We developed two theoretical frameworks through which to interpret our numerical results. The first theory provides a prediction of the SHC extent by assuming that the Hadley cell exists only in regions of the atmosphere for which an unattainable distribution of angular momentum would be required to maintain RCE (Plumb and Hou 1992; Emanuel 1995). This theory qualitatively reproduces the behavior of the simulations, but it generally underestimates the simulated SHC extent. We therefore argue that the RCE state and its angular momentum distribution may provide a useful lower bound on estimates of the extent of the Hadley cell (see also Hill et al. 2019).

A more quantitatively accurate estimate of the summer hemisphere SHC extent was obtained by assuming that, in the region of the SHC rising branch, the atmosphere adjusts toward a state neutral to slantwise convection. Under the additional assumption that angular momentum is conserved along streamlines, this allows for a determination of the Hadley cell extent and the shape of angular momentum contours in the summer hemisphere. This diagnostic estimate of the SHC extent quantitatively reproduces the behavior of the simulations, and it connects the summer-hemisphere SHC extent to the distribution of boundary layer entropy. Previous work based on the assumption of convective quasi equilibrium has also highlighted the importance of the boundary layer entropy distribution in determining the position of tropical rain belts (Neelin and Held 1987; Emanuel 1995; Nie et al. 2010; Hurley and Boos 2013); the diagnostic theory presented here may be considered a generalization of this convective quasi-equilibrium view to allow for slantwise convection adjustment.

While the slantwise neutral theory accurately reproduces the behavior of the summer-hemisphere SHC extent, we have not addressed the dependence of precipitation belts on rotation rate in detail. In our simulations, the latitude of maximum precipitation

The extent of the SHC in our perpetual-solstice simulations should be seen as an upper limit on the poleward seasonal migration of the Hadley cell in which the atmospheric heat capacity plays no role. In Earth’s atmosphere, transient effects are important in limiting the poleward migration of the circulation in summer, particularly in oceanic regions, making direct application of our results to observations difficult. Nonetheless, previous studies have noted that, in the summer season, Earth’s cross-equatorial Hadley circulation more closely approaches the angular momentum–conserving limit (Bordoni and Schneider 2008), and that, in the region of the Asian monsoon, the upper-tropospheric potential vorticity becomes small (e.g., Plumb 2007). These features point to the potential relevance of the slantwise neutral solution to the Asian summer monsoon. Determining the extent to which a similar constraint may relate the poleward extent of the Asian summer monsoon to the low-level entropy distribution is an interesting avenue for future work.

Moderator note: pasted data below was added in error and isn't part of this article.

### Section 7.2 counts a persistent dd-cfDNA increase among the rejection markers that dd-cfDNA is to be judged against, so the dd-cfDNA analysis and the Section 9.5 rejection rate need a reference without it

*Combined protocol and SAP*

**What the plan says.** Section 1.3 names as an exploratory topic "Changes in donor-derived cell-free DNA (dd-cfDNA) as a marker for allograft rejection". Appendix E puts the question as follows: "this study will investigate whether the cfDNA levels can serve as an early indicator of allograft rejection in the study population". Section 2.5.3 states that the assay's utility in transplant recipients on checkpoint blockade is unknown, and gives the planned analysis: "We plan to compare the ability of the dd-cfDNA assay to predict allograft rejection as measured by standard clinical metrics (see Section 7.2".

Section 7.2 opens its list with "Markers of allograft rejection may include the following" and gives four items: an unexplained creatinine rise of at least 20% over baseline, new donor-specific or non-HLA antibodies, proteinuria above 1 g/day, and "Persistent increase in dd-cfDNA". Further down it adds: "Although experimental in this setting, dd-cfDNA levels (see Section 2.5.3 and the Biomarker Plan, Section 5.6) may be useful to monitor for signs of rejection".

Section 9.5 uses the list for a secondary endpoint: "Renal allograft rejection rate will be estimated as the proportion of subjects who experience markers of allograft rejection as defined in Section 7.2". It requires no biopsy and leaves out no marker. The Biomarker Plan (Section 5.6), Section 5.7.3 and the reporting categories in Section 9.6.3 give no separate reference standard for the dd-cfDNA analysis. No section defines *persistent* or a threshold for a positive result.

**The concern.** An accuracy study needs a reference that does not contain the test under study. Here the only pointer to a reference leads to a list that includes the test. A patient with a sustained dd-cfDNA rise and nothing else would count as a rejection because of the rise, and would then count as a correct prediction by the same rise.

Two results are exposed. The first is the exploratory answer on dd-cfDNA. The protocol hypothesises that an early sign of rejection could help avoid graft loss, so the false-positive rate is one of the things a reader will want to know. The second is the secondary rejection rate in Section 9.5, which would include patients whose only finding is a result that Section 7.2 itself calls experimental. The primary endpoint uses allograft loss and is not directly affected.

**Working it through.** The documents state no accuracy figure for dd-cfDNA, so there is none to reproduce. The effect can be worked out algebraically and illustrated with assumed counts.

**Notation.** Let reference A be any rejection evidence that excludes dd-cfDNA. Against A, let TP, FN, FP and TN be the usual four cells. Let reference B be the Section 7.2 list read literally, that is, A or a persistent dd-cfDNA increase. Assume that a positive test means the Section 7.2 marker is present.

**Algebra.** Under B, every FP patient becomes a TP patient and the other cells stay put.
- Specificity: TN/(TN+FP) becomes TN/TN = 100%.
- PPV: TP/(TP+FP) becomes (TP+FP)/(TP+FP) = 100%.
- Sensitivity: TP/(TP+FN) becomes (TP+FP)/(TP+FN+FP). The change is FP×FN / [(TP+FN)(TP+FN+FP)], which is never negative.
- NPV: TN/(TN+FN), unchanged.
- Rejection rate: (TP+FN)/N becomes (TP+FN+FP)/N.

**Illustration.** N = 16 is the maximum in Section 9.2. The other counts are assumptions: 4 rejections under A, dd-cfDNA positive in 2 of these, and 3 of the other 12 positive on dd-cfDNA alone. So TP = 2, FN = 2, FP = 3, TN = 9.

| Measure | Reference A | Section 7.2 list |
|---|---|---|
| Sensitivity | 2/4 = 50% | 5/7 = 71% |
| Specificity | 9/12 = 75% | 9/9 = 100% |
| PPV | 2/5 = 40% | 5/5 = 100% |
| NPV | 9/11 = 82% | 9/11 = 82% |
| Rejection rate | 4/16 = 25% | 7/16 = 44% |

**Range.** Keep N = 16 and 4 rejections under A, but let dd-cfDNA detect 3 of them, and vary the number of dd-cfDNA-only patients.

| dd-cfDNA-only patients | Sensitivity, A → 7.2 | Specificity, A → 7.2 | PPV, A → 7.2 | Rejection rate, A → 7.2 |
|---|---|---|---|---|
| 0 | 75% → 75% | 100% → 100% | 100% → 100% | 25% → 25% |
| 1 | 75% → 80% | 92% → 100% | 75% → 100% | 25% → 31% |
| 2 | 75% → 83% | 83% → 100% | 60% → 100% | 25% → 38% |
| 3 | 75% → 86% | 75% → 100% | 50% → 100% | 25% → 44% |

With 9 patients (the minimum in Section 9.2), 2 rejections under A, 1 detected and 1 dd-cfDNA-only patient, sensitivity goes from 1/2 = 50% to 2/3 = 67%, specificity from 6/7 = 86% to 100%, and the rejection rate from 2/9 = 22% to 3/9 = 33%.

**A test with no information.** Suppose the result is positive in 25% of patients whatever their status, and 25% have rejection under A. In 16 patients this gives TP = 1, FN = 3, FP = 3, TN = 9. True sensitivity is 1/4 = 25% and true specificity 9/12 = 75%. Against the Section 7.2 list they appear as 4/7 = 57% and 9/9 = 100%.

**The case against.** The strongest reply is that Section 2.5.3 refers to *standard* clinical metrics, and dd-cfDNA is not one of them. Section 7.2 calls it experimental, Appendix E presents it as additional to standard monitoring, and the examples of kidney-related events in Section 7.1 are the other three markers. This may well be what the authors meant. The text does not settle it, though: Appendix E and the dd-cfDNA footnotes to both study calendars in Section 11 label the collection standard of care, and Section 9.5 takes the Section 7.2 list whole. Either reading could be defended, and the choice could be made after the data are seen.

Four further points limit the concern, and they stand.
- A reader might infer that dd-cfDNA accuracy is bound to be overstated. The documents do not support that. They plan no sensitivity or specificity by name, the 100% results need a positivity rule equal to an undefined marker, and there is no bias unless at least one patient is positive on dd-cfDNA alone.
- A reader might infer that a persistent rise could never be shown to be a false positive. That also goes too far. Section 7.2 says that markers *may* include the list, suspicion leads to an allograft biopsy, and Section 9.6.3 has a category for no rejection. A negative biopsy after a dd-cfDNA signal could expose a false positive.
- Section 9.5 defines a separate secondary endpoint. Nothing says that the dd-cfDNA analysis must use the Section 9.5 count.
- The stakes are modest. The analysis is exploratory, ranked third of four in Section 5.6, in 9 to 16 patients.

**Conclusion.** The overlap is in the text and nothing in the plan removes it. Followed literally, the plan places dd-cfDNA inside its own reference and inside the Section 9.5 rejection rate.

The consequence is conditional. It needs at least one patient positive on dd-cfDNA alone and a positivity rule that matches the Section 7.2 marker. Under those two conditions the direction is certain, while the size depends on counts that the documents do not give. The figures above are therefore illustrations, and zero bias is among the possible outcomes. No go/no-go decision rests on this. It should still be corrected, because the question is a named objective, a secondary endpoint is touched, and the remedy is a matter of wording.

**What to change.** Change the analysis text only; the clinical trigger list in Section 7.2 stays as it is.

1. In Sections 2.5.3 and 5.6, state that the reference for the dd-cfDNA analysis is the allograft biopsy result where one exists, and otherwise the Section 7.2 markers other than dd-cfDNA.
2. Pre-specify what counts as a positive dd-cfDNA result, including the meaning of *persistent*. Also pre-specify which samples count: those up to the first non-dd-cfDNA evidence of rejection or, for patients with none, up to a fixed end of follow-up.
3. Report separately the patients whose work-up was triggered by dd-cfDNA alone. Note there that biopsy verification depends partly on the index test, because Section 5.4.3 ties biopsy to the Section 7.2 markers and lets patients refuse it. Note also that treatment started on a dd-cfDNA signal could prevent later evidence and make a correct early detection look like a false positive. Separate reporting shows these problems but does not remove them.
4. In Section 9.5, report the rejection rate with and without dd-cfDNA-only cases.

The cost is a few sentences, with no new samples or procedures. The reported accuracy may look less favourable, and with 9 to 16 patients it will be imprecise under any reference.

## Acknowledgments

I thank K. A. Emanuel, who brought the slantwise neutral solution to my attention in a graduate class on tropical meteorology, and S. A. Hill and two anonymous reviewers for their constructive comments. I acknowledge support from the ARC Centre of Excellence for Climate Extremes, support from an ARC Discovery Early Career Research Award (DE190100866), and computational support from the National Computational Infrastructure, all funded by the Australian Government.

## APPENDIX

### Derivation of Maxwell’s Relation

Here, we derive the Maxwell-type relation (7). This differs from the usual Maxwell relationship for entropy and specific volume (see Emanuel 1994, chapter 4) because it is written in terms of saturation entropy *s**, which is only a function of temperature and pressure, rather than in terms of entropy, which is a function of temperature, pressure, and total water content.

*k*and entropy

*s*, defined at saturation,

*e*is the vapor pressure,

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^{1}

Here

^{2}

To ensure an equilibrium is reached, the solsticial insolation profile is altered from that used in the full dynamical simulations such that the top-of-atmosphere insolation does not drop below 20 W m^{−2} in the RCE simulation. This alteration only affects the solution in the high southern latitudes.

^{3}

We follow O’Gorman and Schneider (2008) and use the zonal- and time-mean wind field from the equilibrated simulation with

^{4}

Using a threshold lapse rate of 2 K km^{−1} (as commonly used to define the tropopause) gives a slightly larger value for

^{5}

The exception is the case

^{6}

If